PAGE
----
Grapes have been grown in both heated and unheated greenhouses in Scotland since Victorian times. These tended to be in the gardens of estate houses although there were also some commercial enterprises. William Thomson established Tweed Vineyards, the first commercial greenhouse vineyard in Scotland at Clovenfords in 1869. The main varieties grown were the table grapes Muscat of Alexandria and Gros Colmon both of which are very late ripening and require extra heat. The location was chosen for supply of coal (along the former Waverly route railway line) rather than climate as the Clovenfords area is characterised by cool mean summer temperatures of 13-14C (see map, Background section). Another notable enterprise was Forth Vineyards at Kippen, establised around 1890. Again Gros Colman was one of the main varieties grown, with one vine becoming the world's largest, the Kippen Big Vine, eventually reaching a size of 300ft by the 1960's.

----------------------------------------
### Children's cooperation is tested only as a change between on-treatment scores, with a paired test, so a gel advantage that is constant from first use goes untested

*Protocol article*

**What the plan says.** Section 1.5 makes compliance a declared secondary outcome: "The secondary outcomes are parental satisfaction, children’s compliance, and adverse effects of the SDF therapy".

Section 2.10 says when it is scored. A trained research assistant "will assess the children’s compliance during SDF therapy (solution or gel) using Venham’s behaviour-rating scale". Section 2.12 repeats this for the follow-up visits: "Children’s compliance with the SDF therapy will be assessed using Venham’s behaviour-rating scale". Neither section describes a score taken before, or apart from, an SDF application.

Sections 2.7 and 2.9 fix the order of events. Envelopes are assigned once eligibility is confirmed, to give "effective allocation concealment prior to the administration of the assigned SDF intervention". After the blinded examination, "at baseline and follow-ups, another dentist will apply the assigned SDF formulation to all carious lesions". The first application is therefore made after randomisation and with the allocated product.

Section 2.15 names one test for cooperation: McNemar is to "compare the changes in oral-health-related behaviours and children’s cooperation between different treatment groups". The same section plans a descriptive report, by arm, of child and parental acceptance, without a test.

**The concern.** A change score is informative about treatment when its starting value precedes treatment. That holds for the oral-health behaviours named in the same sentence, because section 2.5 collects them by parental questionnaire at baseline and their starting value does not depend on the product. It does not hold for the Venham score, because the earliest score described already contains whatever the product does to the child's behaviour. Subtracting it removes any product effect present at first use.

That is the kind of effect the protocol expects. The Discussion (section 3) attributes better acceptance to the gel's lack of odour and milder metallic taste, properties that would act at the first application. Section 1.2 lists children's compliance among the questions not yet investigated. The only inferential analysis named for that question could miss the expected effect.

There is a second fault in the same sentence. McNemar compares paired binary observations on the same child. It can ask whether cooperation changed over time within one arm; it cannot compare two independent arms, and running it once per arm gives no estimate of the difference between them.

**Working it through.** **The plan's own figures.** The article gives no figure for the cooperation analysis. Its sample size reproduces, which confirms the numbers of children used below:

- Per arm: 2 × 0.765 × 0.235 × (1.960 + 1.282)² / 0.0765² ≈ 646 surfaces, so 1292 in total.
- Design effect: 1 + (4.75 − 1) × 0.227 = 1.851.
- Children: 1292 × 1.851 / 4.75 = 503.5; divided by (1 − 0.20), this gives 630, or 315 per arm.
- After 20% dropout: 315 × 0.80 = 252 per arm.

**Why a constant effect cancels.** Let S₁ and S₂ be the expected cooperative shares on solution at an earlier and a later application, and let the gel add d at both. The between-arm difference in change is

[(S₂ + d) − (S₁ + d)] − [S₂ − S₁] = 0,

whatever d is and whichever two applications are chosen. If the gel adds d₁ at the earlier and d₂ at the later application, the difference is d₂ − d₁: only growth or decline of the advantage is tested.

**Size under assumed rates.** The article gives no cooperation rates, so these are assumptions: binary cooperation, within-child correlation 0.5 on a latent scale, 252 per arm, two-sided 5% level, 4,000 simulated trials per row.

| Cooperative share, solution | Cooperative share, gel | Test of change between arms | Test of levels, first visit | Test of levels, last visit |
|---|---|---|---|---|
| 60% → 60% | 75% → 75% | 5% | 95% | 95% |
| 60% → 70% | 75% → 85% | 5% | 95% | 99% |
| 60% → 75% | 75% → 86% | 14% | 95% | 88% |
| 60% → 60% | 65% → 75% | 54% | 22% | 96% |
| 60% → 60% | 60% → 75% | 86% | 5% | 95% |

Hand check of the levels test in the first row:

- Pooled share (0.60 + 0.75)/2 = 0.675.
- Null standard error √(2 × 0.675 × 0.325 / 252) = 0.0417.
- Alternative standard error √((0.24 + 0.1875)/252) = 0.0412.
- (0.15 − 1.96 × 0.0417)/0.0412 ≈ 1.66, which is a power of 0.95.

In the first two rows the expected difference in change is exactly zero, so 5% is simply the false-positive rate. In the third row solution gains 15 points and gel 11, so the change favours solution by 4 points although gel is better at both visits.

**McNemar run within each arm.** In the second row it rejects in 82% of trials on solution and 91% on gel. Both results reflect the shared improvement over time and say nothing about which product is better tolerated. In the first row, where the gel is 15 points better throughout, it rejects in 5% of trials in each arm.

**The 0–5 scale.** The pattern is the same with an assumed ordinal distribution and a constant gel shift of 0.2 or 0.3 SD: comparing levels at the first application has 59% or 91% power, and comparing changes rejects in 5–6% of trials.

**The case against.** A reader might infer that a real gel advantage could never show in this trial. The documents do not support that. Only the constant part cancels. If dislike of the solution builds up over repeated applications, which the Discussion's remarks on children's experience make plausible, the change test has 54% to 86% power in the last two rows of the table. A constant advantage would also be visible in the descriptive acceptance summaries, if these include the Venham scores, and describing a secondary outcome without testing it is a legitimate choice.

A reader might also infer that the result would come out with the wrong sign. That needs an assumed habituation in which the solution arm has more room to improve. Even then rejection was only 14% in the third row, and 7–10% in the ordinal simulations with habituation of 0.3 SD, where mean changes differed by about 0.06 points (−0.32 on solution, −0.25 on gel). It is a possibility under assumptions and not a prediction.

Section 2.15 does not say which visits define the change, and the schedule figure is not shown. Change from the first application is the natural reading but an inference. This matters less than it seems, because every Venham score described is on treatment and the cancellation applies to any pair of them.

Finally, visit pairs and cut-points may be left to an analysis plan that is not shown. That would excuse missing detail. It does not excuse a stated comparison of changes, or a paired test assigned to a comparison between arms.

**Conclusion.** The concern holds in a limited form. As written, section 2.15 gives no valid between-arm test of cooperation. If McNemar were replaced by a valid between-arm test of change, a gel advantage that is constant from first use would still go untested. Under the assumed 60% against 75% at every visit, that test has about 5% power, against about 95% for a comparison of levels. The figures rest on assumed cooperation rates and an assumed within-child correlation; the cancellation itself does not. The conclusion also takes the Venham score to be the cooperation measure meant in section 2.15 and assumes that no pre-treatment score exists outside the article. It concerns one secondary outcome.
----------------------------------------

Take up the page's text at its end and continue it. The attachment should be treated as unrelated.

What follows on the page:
Heated greenhouses are now long gone, but the unheated greenhouse is no longer restricted to the homes of the rich. It would be quite feasible to grow the same table grapes as in some the unheated Victorian greenhouses, and one such variety, Fosters White Seedling, does quite well here. Most though, tend to be quite slow ripening and mildew-prone. However, there has been a lot of development of new varieties over the last decades with an emphasis on early ripening and disease resistance. Several of such varieties are being trialled in the greenhouse and polytunnel. The main difference between these environments is in the length of growing season. The inaptly named toughened 3mm glass of the greenhouse, now replaced in many places with polycarbonate where it has broken, provides better insulation than the thin plastic of the polytunnel. The growing season in the greenhouse therefore starts about two weeks before the polytunnel. The traditional use of a long season growing environment would be for growing slow ripening varieties, but the option also exists to include fast ripening varieties to get a long cropping season. Some of the newer varieties of grapes developed in the Ukraine and Russia are currently been trialled. These are billed as requiring only a 90-110 day growing season, but it is expected this will be considerably longer at this latitude because of lower light levels (often cloudy) and a usually protracted start to warmer temperatures in April and May.